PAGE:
It's not uncommon for technical books to include an admonition from the author that readers must do the exercises and problems. I always feel a little peculiar when I read such warnings. Will something bad happen to me if I don't do the exercises and problems? Of course not. I'll gain some time, but at… Continue reading I switched to point-based problem sets

# Category: Pedagogy

## An apology for HMMT 2016

Median Putnam contestants, willing to devote one of the last Saturdays before final exams to a math test, are likely to receive an advanced degree in the sciences. It is counterproductive on many levels to leave them feeling like total idiots. --- Bruce Reznick, "Some Thoughts on Writing for the Putnam" Last February I made… Continue reading An apology for HMMT 2016

## Lessons from math olympiads

In a previous post I tried to make the point that math olympiads should not be judged by their relevance to research mathematics. In doing so I failed to actually explain why I think math olympiads are a valuable experience for high schoolers, so I want to make amends here. 1. Summary In high school… Continue reading Lessons from math olympiads

## Some Thoughts on Olympiad Material Design

(This is a bit of a follow-up to the solution reading post last month. Spoiler warnings: USAMO 2014/6, USAMO 2012/2, TSTST 2016/4, and hints for ELMO 2013/1, IMO 2016/2.) I want to say a little about the process which I use to design my olympiad handouts and classes these days (and thus by extension the… Continue reading Some Thoughts on Olympiad Material Design

## On Reading Solutions

(Ed Note: This was earlier posted under the incorrect title "On Designing Olympiad Training". How I managed to mess that up is a long story involving some incompetence with Python scripts, but this is fixed now.) Spoiler warnings: USAMO 2014/1, and hints for Putnam 2014 A4 and B2. You may want to work on these… Continue reading On Reading Solutions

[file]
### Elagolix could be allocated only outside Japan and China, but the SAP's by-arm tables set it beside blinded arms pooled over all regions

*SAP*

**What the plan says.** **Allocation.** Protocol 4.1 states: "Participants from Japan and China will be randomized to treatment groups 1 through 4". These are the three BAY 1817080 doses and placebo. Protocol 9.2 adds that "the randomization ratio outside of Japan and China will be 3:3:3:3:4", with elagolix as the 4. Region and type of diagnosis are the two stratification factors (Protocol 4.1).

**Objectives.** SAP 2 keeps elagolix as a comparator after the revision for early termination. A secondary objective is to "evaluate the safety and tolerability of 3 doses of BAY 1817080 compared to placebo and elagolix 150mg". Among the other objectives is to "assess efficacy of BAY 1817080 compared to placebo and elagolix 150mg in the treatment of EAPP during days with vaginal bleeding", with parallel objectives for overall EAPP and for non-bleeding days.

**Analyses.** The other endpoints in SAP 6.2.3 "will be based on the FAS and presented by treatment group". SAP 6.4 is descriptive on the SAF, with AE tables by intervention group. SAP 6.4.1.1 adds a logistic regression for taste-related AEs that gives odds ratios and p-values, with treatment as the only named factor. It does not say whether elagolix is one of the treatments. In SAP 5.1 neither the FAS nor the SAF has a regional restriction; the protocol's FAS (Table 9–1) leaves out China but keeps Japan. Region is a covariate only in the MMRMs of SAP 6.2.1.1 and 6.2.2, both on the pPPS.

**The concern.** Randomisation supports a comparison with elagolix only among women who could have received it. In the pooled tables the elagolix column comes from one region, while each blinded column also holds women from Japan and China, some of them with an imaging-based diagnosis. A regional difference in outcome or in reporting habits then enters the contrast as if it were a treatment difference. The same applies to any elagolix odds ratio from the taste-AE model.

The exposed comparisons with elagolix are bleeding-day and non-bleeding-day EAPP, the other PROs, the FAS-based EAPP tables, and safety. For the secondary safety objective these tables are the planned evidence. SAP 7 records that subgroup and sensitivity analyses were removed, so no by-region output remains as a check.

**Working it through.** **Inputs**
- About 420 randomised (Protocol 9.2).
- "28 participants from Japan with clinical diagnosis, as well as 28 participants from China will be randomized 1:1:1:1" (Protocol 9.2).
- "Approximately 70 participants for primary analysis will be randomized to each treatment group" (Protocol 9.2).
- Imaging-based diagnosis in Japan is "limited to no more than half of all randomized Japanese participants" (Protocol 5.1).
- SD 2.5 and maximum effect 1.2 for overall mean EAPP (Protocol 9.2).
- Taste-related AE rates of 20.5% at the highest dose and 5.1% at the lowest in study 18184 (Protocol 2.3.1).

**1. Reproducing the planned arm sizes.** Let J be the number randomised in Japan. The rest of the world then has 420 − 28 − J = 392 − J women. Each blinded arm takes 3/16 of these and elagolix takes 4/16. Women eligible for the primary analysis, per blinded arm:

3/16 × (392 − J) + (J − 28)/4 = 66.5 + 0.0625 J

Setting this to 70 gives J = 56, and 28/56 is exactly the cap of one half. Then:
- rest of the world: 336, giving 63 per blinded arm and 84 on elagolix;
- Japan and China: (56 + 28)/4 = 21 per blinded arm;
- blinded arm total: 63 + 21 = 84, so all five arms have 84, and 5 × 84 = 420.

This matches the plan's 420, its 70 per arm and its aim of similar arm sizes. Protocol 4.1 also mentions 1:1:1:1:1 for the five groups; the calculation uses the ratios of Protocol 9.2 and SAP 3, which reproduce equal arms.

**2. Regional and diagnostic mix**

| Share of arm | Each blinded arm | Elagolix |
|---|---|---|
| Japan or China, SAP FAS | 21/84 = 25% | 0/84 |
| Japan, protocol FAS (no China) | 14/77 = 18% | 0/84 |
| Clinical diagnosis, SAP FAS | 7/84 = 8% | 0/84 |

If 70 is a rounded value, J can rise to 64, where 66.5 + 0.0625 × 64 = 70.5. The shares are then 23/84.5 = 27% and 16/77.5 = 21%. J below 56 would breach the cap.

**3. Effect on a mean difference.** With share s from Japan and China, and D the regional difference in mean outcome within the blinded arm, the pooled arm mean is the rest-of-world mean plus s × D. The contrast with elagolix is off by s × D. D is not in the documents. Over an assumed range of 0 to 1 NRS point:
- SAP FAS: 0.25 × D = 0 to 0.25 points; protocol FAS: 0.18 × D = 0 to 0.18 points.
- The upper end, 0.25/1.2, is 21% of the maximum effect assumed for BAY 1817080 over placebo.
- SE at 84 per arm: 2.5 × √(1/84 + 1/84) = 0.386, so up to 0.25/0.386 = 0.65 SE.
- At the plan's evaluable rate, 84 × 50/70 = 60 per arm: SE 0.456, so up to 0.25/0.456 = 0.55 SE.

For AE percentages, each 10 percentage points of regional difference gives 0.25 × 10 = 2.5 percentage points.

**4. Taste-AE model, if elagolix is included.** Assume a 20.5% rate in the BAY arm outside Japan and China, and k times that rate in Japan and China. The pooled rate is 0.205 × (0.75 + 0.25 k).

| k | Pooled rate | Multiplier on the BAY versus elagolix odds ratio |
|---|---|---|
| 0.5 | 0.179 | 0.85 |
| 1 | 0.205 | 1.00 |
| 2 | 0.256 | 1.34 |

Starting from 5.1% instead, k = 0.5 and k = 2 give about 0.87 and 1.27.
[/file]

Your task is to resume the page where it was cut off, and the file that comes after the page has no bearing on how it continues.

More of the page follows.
## Against the “Research vs. Olympiads” Mantra

There's a Mantra that you often hear in math contest discussions: "math olympiads are very different from math research". (For known instances, see O'Neil, Tao, and more. More neutral stances: Monks, Xu.) It's true. And I wish people would stop saying it. Every time I've heard the Mantra, it set off a little red siren… Continue reading Against the “Research vs. Olympiads” Mantra

## Against Perfect Scores

One of the pieces of advice I constantly give to young students preparing for math contests is that they should probably do harder problems. But perhaps I don't preach this zealously enough for them to listen, so here's a concrete reason (with actual math!) why I give this advice. 1. The AIME and USAMO In… Continue reading Against Perfect Scores

## Stop Paying Me Per Hour

Occasionally I am approached by parents who ask me if I am available to teach their child in olympiad math. This is flattering enough that I've even said yes a few times, but I'm always confused why the question is "can you tutor my child?" instead of "do you think tutoring would help, and if… Continue reading Stop Paying Me Per Hour

## Some Advice for Olympiad Geometry

I know some friends who are fantastic at synthetic geometry. I can give them any problem and they'll come up with an incredibly impressive synthetic solution. I also have some friends who are very bad at synthetic geometry, but have such good fortitude at computations that they can get away with using Cartesian coordinates for… Continue reading Some Advice for Olympiad Geometry

## Rant: Matrices Are Not Arrays of Numbers

The following is an excerpt from a current work of mine. I thought I'd share it here, as some people have told me they enjoyed it. As I'll stress repeatedly, a matrix represents a linear map between two vector spaces. Writing it in the form of an $latex {m \times n}&fg=000000$ matrix is merely a… Continue reading Rant: Matrices Are Not Arrays of Numbers